Tuesday, August 31, 2010


Readers of this blog are not strangers to the idea that the Iranian politico-religious machine has stifled freedom of expression (remember Neda) and gone out of its way to falsify charges to justify the means of its agenda, no matter how despicable and inhumane (think of Sakineh). Given the Iranian government's tactics against its citizens, it should be no surprise that persecution infiltrates other corners of the Iranian world, especially those occupied by minorities. Readers will, for instance, no doubt remember Kurdish dissident Zeynab Jalalian, sentenced to death for moharebeh, or "enmity against God". But even the religious minorities in Iran are targeted if they fail to follow the right religious faith.

 Bahá'í Ringstone

The symbol above hardly looks like a ticket to being accused of apostasy or espionage. But the Bahá'í ringstone is, apparently, just that. Practitioners of the Bahá'í faith are illegally persecuted at present in Iran.

You may ask about what I mean about illegal persecution. Well, under Article 3 of the Iranian Constitution of 1979, the Iranian State follows the following goals: (please safeguard your computer's screen and keyboard before reading...)
  • Support good moral values based on faith
  • Fight all forms of vice and corruption
  • Raise public awareness through the proper use of the mass media and press
  • Free education
  • Free physical training
  • Strengthening advanced scientific research
  • The elimination of imperialism and foreign influence
  • The elimination of despotism, autocracy and monopoly
  • Ensure social and political freedoms within the law
  • The end to all forms of undesirable discrimination
     These goals were designed to emphasize positive liberty.
Considering some of the stratagems that I'm aware of being required for some of my Iranian readers, I'm thinking that line item #3 was repealed or their definition of proper in Iran is very different from mine. Item #8 also appears to be under interesting interpretation by the current Iranian administration. But mostly, I'm thinking that the Bahá'i community in Iran would have a whole lot to say about Items 9 and 10.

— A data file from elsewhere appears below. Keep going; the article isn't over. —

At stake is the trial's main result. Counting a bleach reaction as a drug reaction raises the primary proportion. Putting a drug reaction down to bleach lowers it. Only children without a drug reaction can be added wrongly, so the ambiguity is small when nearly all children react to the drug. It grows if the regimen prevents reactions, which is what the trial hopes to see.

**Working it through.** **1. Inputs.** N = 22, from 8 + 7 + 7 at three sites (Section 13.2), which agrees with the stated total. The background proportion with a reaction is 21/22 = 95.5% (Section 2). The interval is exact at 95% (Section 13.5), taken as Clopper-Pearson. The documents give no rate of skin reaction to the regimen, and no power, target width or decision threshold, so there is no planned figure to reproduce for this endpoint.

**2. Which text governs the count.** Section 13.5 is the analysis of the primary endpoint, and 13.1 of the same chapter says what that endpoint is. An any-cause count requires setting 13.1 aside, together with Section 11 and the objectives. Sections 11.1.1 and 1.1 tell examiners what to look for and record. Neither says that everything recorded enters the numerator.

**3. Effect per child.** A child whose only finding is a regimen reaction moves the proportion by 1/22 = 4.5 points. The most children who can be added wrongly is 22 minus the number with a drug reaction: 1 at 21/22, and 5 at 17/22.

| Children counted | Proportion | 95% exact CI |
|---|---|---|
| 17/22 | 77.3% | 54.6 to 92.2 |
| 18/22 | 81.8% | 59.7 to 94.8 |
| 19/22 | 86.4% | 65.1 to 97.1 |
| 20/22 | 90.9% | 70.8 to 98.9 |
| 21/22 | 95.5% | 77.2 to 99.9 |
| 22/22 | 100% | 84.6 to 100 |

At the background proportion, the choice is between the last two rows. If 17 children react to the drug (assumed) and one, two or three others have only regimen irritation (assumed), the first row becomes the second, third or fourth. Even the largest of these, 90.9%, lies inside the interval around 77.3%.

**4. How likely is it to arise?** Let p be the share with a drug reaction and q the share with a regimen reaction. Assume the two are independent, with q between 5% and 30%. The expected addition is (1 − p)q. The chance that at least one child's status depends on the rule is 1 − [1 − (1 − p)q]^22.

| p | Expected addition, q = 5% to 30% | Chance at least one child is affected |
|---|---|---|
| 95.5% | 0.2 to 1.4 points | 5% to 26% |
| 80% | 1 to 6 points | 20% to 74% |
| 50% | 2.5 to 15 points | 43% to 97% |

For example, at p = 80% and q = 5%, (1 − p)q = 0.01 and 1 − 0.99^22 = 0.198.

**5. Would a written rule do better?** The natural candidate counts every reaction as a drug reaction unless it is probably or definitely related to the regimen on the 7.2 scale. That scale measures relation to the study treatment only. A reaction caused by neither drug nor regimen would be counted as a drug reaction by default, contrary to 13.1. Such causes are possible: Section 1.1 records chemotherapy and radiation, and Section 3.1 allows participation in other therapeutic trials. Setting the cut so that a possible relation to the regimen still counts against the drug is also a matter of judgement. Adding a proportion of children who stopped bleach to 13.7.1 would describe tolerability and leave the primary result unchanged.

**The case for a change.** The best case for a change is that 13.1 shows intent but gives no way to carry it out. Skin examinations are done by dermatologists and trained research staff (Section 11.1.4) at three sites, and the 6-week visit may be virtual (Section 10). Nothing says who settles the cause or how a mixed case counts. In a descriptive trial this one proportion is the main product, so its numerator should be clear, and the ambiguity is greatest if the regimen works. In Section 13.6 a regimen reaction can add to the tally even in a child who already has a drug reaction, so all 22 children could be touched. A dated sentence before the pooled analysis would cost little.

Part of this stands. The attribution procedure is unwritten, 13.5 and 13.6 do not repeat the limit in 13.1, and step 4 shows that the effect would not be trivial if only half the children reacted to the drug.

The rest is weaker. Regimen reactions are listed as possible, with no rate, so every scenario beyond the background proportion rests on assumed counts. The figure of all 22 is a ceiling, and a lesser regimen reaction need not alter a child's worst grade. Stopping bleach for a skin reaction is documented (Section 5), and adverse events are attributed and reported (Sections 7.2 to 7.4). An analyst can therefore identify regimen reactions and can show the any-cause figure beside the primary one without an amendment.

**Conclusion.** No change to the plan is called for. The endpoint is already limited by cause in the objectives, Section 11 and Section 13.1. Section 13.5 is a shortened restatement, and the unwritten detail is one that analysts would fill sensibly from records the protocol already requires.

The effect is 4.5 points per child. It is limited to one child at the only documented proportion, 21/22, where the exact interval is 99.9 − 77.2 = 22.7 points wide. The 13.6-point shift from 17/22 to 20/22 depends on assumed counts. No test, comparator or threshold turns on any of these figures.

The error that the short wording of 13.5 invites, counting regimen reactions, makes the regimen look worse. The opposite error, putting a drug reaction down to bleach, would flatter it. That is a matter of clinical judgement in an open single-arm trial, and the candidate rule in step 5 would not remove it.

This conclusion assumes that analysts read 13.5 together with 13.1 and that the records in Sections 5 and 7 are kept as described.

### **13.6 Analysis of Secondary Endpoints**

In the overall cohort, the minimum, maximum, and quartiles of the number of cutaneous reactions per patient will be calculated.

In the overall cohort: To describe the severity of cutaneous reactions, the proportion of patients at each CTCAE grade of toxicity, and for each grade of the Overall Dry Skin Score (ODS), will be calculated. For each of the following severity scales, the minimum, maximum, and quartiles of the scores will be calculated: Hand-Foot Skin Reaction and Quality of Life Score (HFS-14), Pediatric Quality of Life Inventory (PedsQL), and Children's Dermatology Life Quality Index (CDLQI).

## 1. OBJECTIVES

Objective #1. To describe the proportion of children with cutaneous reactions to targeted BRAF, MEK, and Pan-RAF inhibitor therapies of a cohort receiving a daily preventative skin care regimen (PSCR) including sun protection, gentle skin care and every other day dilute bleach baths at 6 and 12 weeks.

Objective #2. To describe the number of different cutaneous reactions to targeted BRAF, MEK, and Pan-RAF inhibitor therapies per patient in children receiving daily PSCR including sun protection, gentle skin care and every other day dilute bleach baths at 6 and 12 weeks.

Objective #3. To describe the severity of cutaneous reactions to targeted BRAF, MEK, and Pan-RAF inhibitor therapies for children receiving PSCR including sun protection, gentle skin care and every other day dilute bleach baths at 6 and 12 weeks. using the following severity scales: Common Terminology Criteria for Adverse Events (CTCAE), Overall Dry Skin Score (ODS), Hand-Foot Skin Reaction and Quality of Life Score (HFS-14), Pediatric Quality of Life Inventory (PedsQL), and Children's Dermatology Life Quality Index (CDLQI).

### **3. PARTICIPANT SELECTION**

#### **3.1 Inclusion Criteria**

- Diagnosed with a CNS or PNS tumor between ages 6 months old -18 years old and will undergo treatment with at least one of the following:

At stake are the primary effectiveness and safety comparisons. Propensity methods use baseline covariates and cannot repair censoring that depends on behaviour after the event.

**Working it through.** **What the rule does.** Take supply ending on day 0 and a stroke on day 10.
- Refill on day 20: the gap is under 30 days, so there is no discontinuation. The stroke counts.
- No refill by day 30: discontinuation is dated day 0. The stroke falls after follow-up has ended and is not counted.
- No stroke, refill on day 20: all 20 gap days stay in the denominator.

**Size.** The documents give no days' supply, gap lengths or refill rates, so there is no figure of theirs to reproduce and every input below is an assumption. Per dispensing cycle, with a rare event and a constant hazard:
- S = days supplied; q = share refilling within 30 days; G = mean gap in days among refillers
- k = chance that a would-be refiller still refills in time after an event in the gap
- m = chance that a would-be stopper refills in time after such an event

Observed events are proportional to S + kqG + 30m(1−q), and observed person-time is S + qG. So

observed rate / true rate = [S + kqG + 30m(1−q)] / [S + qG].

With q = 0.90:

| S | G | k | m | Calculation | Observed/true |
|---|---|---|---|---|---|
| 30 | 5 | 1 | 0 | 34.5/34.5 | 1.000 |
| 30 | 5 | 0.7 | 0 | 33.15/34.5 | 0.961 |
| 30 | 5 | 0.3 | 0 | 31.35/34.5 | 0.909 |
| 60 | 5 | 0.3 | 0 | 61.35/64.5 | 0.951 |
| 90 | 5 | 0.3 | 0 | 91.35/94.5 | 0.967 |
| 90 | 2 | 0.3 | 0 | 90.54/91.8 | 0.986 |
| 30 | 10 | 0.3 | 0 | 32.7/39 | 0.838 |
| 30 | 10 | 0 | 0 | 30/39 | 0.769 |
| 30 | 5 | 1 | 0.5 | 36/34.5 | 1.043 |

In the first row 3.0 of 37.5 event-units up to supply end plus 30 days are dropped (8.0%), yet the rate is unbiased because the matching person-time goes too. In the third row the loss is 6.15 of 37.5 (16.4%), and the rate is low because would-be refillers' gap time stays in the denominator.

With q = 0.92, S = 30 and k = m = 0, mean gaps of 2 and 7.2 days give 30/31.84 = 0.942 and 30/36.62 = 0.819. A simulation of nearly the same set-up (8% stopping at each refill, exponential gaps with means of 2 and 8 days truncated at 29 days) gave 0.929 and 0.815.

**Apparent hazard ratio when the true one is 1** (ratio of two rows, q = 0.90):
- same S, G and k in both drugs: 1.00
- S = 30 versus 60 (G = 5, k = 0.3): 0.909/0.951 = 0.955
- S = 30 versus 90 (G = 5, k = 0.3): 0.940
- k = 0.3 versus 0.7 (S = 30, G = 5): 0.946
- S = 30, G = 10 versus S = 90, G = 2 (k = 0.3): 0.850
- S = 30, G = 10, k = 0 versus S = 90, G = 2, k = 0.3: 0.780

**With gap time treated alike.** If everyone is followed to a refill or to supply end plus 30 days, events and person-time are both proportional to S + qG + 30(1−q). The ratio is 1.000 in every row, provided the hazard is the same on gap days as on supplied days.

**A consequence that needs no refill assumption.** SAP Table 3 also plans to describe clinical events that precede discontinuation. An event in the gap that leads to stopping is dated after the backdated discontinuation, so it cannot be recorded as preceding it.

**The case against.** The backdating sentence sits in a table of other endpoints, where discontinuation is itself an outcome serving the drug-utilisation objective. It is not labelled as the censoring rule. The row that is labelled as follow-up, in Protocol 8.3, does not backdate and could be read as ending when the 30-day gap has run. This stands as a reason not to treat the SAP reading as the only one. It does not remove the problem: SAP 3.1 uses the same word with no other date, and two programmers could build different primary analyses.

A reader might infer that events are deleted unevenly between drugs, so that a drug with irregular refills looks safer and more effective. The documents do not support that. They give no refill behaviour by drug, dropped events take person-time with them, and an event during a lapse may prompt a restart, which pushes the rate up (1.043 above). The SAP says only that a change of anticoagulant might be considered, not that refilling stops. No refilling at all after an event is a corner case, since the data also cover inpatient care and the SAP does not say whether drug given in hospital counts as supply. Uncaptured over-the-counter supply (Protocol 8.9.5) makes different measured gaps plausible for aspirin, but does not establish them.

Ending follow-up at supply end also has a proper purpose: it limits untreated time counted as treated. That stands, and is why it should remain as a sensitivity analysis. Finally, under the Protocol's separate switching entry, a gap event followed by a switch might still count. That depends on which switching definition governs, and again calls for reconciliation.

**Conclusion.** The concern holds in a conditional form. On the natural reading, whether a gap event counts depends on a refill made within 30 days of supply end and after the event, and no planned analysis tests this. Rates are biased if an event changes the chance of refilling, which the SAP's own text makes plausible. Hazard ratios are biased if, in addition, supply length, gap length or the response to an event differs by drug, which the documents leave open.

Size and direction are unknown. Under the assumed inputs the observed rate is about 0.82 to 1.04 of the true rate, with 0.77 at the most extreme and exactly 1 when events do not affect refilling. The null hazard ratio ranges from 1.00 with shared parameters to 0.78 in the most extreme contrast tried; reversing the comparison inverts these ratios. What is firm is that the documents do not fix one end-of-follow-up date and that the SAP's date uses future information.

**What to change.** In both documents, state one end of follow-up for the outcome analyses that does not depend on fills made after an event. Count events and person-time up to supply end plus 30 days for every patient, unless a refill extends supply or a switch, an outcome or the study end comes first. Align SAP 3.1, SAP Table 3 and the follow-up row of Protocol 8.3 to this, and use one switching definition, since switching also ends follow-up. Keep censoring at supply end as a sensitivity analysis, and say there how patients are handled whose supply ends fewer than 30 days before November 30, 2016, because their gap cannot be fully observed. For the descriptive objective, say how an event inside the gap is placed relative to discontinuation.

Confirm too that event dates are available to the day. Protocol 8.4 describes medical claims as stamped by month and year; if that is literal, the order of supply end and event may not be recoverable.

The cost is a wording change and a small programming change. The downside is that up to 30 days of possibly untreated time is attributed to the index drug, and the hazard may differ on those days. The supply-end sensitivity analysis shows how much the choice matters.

Even the United Nations thinks things in Iran are questionable with respect to the regime's treatment of minorities. Yesterday, August 30, CERD, the UN Committee on the Elimination of Racial Discrimination called on Iran to tackle its racism and discrimination against ethnic and religious minorities in Iran. The specific language of the report (see link within the Reuters article above) reads:

The Committee expresses concern at the low level of participation of persons from, Arab, Azeri, Balochi, Kurdish, Baha’i, and certain other communities in public life. This is reflected in, for example, the scant information provided about them in the national report, in the national census and in public policies. (Art. 5)
- UN CERD Report, unedited version August 27, titled Concluding observations 
of the Committee on the Elimination of Racial Discrimination
                        in the Islamic Republic of Iran

I'm really hoping that the UN pays attention to the matter, though based on their interest in Congolese women, I'm not very hopeful.